Really all of this math is irrelevant because what it means is that in a a couple of weeks there is a good chance I will come home to a box containing up to 2.7 dead chickens in it and that is moderately disturbing. Sadly, I am learning this is all part of "farm living." 27 chickens is a lot of chickens (and most assuredly a lot of eggs), but Bryan is planning for a 30% mortality rate. We expect some to perish in our homemade brooder due to chick disease (of which there are plenty), the cold weather may take a rooster (or at least part of their combs), and while I am embarrassed to admit it...we expect Milton to be responsible for some chicken deaths as well. Obviously every effort will be made to prevent such a massacre but...well...it's Milton. What can I say?
I spent a good portion of my evening last night reading up on chick care and how to properly raise your chicks (Bryan has extensive chicken knowledge,but I feel I should be educated as well) and I am still convinced that caring for an infant is easier than caring for a puppy or chickens. Milton was far more challenging than Annabelle is, and now these chicks seem to require a great deal of care and attention. For example, did you know that when you approach your brooder full of chicks you shouldn't approach from the top??? This is how predators swoop down on baby birds, so it is traumatic to baby chicks for me to come stomping in from above. Stress is responsible for many chick deaths. According to my chicken book the "polite" thing to do when approaching your brooder is to sing or hum to let them know you are coming. These are things I did not count on when I suggested we get chickens.
When I expressed my concerns to Bryan about our ability to properly care for these chicks for 4-5 weeks his response was "Honey, it's not that big of a deal. Chicks are really loud though, they're going to drive you nuts." Apparently he thinks I am going to be bothered by the noise chicks make. What kind of monster is bothered by the sweet chirping and cheeping of baby chicks??? It's not like they're going to be in the bed with us. It certainly cannot be worse than Milton's toenails scrambling across the floor when Bryan puts his boots on. And for someone who has to construct both a brooder AND an entire chicken coop this weekend, he is being awfully cavalier about the responsibility of owning chickens.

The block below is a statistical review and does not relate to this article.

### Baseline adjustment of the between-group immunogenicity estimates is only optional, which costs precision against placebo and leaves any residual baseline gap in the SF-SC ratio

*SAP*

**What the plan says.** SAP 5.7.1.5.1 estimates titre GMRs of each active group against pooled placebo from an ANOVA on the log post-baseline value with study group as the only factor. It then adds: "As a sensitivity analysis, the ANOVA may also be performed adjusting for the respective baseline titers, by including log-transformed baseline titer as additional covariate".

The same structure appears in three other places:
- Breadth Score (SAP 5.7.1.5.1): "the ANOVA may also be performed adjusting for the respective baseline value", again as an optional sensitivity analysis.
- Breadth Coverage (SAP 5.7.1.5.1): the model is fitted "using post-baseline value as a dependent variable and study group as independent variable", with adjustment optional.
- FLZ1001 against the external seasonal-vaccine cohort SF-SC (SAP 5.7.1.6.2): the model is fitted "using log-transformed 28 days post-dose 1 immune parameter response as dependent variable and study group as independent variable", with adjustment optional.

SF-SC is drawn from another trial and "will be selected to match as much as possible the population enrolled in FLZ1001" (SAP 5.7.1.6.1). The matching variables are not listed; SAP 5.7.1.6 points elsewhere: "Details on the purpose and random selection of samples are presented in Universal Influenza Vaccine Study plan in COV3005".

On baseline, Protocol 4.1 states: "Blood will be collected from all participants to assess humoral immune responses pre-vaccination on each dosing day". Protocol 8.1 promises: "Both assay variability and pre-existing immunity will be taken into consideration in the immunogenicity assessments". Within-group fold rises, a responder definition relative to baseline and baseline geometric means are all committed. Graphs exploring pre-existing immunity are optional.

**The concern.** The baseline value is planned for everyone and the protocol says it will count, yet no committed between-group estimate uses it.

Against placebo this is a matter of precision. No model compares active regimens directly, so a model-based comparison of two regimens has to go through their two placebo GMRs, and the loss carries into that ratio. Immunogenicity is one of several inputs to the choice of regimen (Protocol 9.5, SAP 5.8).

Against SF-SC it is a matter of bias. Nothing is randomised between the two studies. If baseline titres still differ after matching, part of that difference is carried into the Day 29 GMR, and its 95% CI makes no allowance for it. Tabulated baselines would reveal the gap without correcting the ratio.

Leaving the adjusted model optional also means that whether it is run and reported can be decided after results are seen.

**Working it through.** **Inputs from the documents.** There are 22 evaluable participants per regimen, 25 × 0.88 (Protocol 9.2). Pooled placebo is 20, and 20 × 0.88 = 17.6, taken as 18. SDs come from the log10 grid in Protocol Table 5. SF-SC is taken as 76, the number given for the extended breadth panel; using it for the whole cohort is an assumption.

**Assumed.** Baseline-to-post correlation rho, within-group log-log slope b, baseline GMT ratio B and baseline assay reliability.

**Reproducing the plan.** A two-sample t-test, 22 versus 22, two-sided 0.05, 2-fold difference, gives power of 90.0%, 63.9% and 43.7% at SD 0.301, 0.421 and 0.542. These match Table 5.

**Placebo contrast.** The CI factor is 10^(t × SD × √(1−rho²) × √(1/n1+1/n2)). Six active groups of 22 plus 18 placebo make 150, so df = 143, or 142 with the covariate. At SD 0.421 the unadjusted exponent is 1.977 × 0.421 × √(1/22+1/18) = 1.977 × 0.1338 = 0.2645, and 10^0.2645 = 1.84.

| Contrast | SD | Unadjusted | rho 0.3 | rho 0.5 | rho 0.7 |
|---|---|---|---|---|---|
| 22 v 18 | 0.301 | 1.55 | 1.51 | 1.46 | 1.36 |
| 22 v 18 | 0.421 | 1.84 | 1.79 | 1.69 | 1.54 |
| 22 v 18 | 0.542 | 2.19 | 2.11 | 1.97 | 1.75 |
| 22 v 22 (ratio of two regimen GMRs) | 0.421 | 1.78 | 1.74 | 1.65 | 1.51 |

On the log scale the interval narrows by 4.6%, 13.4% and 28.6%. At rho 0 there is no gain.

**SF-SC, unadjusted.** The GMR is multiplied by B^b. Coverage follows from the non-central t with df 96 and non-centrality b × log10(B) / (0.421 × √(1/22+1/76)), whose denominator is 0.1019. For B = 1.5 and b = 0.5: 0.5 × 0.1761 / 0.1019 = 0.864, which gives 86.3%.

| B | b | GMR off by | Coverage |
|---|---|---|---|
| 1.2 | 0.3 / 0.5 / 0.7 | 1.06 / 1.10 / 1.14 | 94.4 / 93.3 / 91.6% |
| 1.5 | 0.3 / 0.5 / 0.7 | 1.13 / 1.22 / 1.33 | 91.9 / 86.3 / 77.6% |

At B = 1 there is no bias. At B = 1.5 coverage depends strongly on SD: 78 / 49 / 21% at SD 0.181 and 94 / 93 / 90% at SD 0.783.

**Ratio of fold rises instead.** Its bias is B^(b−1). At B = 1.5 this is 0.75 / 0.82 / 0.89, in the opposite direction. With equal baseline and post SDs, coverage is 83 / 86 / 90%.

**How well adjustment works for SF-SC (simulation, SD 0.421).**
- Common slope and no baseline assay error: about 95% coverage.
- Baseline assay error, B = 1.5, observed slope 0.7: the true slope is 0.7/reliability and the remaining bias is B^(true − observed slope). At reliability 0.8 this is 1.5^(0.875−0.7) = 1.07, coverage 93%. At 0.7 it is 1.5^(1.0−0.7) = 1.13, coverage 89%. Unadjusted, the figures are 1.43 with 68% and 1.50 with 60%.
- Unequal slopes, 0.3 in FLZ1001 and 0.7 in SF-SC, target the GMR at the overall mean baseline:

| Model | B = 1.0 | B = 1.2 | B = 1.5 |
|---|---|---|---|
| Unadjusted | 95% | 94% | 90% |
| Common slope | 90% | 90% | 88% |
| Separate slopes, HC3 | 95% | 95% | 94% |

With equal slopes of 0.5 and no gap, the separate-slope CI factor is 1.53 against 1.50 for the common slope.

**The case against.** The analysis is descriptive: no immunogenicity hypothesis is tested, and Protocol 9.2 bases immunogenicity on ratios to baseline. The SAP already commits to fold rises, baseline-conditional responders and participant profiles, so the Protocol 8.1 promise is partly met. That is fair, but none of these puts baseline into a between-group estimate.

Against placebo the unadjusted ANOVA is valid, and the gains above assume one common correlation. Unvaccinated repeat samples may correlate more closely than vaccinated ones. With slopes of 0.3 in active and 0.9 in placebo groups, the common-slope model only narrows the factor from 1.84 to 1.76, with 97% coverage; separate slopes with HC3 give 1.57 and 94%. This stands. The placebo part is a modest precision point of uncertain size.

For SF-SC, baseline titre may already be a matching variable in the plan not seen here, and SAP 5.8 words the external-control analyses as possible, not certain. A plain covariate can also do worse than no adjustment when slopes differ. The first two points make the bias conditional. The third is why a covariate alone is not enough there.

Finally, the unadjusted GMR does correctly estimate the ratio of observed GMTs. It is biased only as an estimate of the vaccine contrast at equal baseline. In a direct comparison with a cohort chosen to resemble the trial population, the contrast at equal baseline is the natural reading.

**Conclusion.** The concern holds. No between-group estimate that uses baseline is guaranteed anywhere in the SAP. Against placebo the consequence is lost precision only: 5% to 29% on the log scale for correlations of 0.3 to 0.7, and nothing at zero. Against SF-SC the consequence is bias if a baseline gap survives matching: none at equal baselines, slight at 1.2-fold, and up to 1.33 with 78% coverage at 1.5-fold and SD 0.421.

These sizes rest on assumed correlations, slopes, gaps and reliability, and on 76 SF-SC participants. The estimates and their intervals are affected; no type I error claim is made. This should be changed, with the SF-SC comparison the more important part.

I told Bryan we need to go on a vacation because I am SO excited about these damn chickens it is all I can think about. Last night we had a beer to celebrate "Chicken Order Day" and it has been all I've been able to think or talk about (aside from Annabelle's teething which only permitted 4 hours of sleep last night, that has crossed my mind a time or two as well). That reminds me...if we go on vacation we now need someone to fill the woodstove, take care of the dogs, and now...feed the chickens. Crap. I really didn't think this through. At any rate, I am so excited for our chickens to arrive. And I can't lie, I get slightly emotional when I think that spring is just around the corner and we've already ordered the chicks. It seems like it was just a couple days ago when I was on maternity leave (God, I miss being on maternity leave), sitting in my brand new kitchen, surrounded by boxes, while preparing for Thanksgiving dinner and planning for Annabelle's Chickens. She's almost 6 months old already and the chickens will be here soon. I can't believe it. I'm so excited for eggs and I'm excited to hear our very own roosters crowing in the morning.
But...always remember what my Grandma DeSalvo said about roosters, you have to watch out because they have those hard little peckers.
|Annabelle's Avocado Plant - Day 9|